Lara says:

Generally, you wouldn’t count a cracked exhaust manifold as a lucky break. Not in your writing career, or in your life as a whole. But if not for a cracked exhaust manifold, my debut novel Amberlough might not be coming out in February.

The sequence of unlikely events and circumstances that led me to this moment began on a winter day when blizzard warnings were flying thick and fast as the snow would later in the evening. I got up early, got in my mom’s car, and we drove to Michigan.

I was incredibly excited, for two reasons. One: even though I wasn’t sick, I was getting out of school. Two: I was about to meet my idol.

Holly Black’s urban fantasy novel Tithe had me rubbing four leaf clovers on my skin and staring through hollow stones, devouring any other fairy lore I could get my hands on. And I had read, on her LiveJournal (yes, LiveJournal) that she would be teaching at the Clarion Youth workshop in Ann Arbor, Michigan, just a couple of hours from my hometown. My mom pulled me out of school and put me in the car.

It was at Clarion Youth that Holly mentioned a sci-fi, fantasy, and horror workshop for teens in Pennsylvania, called Alpha, where Tamora Pierce taught every year. If you haven’t heard of Tamora Pierce, quick recap: she’s written dozens and dozens of fantasy novels featuring young women as knights, mages, cops, and spies. Her characters get menstrual cramps while jousting, use birth control so pregnancy won’t interrupt their espionage missions, and have frank discussions about sex with their partners in the midst of quests in the realm of the Gods. She writes fantasy with female characters who have the practical concerns of real-life women. She is amazing.

But Holly couldn’t remember the name of the workshop, and over the next year—which included my first summer job, my first love, and my first novel (a glorious disaster, if you’re wondering)—the idea of it leaked out of my overheated teenage brain. I found a workshop in Scotland I wanted to go to. I bussed tables and saved money. My mom sold home-baked bread at the farmer’s market, and saved money. And then her car broke down.

See, we got to the car eventually.

A cracked exhaust manifold ain’t a cheap fix. Scotland was off the table. But my mom, determined I would get my summer workshop, remembered Holly Black saying something about Pennsylvania, and Tamora Pierce.

The Alpha SF/F/H/Workshop for Young Writers was my luckiest break of all. Taught by a combination of visiting authors and dedicated volunteer staff (all of them also writers), it was the first place I learned I could write and sell short fiction. The first place I heard about getting an agent, about writing a query letter, about how to submit my stories, why I should go to cons. The first place, in short, where writing was treated as a profession and I was treated as a budding professional.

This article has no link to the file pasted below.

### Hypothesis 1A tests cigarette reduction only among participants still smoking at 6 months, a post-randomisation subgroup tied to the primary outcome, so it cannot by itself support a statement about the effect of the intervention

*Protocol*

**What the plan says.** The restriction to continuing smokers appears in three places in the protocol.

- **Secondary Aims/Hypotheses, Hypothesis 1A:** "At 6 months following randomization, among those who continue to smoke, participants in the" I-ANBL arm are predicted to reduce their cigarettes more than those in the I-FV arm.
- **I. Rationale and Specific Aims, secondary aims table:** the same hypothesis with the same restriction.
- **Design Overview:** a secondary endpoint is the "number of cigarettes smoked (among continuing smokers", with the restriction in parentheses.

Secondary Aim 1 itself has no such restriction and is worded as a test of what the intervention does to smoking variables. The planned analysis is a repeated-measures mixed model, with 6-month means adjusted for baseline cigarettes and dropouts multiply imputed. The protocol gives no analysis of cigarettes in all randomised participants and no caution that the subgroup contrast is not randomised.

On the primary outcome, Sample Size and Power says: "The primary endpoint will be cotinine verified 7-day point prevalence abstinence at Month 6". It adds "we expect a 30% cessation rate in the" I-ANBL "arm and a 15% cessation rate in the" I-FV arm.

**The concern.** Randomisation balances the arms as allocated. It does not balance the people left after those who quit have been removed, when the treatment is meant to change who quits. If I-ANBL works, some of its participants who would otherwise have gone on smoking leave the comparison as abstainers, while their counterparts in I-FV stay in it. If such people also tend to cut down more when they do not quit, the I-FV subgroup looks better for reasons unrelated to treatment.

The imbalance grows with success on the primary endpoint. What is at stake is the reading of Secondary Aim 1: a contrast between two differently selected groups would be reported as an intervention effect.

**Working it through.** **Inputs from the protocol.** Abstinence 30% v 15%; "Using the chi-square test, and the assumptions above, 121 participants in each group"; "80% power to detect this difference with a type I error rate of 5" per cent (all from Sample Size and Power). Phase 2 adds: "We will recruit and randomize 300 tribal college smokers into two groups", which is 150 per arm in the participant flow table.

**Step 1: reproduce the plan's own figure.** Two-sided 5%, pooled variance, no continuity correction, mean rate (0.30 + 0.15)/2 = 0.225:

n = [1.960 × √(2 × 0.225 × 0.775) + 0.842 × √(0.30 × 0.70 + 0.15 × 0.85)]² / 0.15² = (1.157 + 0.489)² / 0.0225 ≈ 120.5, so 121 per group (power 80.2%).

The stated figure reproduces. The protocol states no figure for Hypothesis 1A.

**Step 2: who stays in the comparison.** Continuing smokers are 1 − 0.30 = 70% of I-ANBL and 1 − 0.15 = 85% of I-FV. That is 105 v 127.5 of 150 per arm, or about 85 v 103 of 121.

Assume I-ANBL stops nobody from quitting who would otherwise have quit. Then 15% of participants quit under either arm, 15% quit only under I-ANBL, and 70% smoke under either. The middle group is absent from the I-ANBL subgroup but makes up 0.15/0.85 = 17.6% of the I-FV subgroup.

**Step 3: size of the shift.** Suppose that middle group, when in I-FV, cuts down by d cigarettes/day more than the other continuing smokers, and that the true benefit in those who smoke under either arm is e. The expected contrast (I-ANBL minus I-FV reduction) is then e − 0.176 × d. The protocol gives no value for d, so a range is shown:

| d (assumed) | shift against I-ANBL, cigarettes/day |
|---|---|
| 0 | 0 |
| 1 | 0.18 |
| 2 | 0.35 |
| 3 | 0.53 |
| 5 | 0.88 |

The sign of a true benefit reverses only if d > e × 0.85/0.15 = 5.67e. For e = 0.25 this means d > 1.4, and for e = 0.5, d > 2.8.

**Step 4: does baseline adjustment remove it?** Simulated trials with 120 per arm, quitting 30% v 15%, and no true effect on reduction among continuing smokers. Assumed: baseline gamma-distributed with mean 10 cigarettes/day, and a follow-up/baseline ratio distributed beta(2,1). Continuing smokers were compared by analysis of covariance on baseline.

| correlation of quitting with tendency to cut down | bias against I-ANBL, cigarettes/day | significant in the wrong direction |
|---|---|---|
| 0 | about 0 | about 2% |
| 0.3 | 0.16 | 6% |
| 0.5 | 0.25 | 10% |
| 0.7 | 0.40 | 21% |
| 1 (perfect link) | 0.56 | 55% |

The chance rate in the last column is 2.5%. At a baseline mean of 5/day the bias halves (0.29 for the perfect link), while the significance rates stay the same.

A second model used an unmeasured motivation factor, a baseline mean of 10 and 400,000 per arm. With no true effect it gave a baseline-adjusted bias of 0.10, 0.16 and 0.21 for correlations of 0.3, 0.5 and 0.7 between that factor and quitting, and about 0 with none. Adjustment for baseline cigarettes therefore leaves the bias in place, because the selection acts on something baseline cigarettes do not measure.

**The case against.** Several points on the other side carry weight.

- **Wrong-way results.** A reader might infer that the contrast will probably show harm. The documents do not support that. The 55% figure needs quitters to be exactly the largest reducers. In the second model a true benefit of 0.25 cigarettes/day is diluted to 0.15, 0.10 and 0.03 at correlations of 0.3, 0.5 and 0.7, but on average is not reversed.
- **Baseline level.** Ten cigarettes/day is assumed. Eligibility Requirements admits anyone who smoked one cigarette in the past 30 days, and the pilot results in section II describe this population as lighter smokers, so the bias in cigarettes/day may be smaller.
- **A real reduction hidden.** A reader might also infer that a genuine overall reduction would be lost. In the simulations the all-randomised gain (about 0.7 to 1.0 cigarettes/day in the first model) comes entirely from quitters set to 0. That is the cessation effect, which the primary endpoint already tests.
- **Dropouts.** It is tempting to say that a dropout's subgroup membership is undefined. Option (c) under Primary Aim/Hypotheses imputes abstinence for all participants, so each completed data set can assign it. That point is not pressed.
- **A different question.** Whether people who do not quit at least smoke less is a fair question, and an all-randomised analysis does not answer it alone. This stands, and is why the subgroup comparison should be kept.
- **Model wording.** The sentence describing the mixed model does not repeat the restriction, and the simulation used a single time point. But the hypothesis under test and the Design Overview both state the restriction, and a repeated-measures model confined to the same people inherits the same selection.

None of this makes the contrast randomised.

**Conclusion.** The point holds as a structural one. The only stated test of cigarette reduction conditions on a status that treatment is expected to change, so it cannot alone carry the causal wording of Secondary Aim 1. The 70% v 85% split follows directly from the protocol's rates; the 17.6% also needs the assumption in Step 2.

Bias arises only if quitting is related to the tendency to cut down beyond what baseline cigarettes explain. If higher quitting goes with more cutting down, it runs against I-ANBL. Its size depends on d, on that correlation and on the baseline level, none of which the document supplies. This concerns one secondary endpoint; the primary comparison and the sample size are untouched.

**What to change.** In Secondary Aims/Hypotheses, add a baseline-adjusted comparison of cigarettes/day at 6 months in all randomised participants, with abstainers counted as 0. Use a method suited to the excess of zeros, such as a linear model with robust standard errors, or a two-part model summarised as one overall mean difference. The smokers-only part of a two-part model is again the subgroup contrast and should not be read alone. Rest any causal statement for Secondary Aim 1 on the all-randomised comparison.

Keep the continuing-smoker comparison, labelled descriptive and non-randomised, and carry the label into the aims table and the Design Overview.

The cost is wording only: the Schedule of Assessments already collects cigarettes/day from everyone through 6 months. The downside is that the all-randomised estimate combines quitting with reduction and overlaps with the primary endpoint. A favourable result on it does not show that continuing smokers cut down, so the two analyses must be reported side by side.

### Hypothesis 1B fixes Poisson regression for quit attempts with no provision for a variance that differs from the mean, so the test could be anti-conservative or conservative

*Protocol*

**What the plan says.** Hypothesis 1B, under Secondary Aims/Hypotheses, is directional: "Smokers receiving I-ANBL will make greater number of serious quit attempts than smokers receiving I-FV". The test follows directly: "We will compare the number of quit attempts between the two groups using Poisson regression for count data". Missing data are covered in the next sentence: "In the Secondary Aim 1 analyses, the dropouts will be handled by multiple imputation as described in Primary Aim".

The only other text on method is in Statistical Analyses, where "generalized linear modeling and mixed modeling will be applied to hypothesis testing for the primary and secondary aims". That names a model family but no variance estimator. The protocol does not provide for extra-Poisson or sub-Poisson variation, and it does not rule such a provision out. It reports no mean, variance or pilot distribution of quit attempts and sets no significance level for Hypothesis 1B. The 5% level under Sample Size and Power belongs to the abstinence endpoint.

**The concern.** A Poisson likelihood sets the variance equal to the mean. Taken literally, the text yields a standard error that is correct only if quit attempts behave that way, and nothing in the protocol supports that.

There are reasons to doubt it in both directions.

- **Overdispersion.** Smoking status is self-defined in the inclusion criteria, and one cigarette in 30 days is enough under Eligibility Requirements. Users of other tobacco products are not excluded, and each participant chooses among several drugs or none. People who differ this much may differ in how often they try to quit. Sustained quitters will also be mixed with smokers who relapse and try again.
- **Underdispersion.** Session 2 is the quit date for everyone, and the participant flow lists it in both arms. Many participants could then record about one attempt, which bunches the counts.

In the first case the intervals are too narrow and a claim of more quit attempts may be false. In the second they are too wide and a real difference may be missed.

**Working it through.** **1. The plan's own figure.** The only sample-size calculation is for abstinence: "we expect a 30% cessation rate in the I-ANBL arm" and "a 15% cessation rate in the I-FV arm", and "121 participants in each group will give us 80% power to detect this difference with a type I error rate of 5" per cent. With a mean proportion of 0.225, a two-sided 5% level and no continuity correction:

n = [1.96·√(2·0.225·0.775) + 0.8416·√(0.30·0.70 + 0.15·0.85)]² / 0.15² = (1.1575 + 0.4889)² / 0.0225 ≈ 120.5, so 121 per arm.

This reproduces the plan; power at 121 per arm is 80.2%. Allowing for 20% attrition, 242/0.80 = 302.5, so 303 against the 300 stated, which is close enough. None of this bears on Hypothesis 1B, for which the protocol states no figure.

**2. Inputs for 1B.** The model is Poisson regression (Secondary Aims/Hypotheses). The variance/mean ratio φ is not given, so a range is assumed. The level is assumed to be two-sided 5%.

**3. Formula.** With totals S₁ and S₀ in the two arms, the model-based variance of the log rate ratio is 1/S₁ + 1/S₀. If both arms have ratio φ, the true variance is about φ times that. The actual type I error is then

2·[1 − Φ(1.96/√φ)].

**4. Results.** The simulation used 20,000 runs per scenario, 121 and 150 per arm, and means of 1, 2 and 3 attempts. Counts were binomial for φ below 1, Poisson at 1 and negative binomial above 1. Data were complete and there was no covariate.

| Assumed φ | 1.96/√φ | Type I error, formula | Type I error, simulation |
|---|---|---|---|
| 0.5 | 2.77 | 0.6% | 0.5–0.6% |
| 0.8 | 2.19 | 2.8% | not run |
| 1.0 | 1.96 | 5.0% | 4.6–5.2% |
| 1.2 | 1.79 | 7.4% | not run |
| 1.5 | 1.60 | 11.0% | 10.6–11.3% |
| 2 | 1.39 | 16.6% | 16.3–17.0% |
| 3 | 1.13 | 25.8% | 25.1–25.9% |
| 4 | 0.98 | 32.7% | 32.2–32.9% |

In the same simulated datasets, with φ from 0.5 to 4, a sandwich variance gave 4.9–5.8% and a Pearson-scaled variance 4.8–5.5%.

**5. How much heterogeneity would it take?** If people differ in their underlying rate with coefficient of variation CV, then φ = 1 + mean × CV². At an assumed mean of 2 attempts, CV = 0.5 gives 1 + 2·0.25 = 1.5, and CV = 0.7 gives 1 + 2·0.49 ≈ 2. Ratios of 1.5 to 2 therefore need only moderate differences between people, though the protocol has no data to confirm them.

It was also where I heard about the Dell Awards.

The Dell Magazine Awards for Undergraduate Excellence in Science Fiction and Fantasy are awarded at ICFA, the International Conference on the Fantastic in the Arts, every year. The important thing about this award: All finalists, not just the winner, get free registration at the conference. If you can get yourself to Florida, you get a formal introduction to the field of SFF. You meet people like Kit Reed and Ted Chiang and Peter Straub and if you’re like me at age 19, you have no idea who they are, and when you learn you’re petrified. But you keep going back.

After I graduated from college, I wanted to keep attending ICFA. But I was unemployed, like every other graduate after the financial crisis, and I couldn’t afford conference registration. I couldn’t afford a flight. I couldn’t afford a hotel. But I knew, because of Alpha, that cons were a good place to network. Sage advice from author Jeffrey Ford—attend the same con over and over again, until people know your face—made me eager to get back to Orlando, especially since I had a finished novel ready for submission.

So I asked for help. I set up a GoFundMe and my friends and family sent me to Florida for a sixth time. Where, in an incidental conversation, I met Diana Pho, an associate editor at Tor, and mentioned my book.

“That sounds really interesting,” she said. “You should send that to me when it’s done.”

Reader, I finished revisions in a week. And after nearly a year of back-and-forth, revisions, agent queries, abject panic and brief flashes of ecstasy, I signed a contract.

Without that cracked exhaust manifold, I’d have ended up in Scotland instead of at Alpha. That’s not to say I wouldn’t have sold a book, eventually, but it might not have been Amberlough. It might not be coming out on February 7, 2017, or currently available for pre-order. Without that cracked exhaust manifold, I might not be turning this hypothetical into a bald-faced plug for my debut novel.

My mom’s still driving the same car, by the way. Honda Civics are tough little bugs.


The all-singing, all-dancing Lara Elena Donnelly is a graduate of the Alpha and Clarion writers’ workshops. Her work has appeared in venues including Strange Horizons, Escape Pod, Nightmare, and Mythic Delirium. Her debut novel, vintage-glam spy thriller Amberlough, drops on February 7, 2017 from Tor Books, but you can pre-order it now. Lara lives in Manhattan, but you can find her online at @larazontally or laradonnelly.com.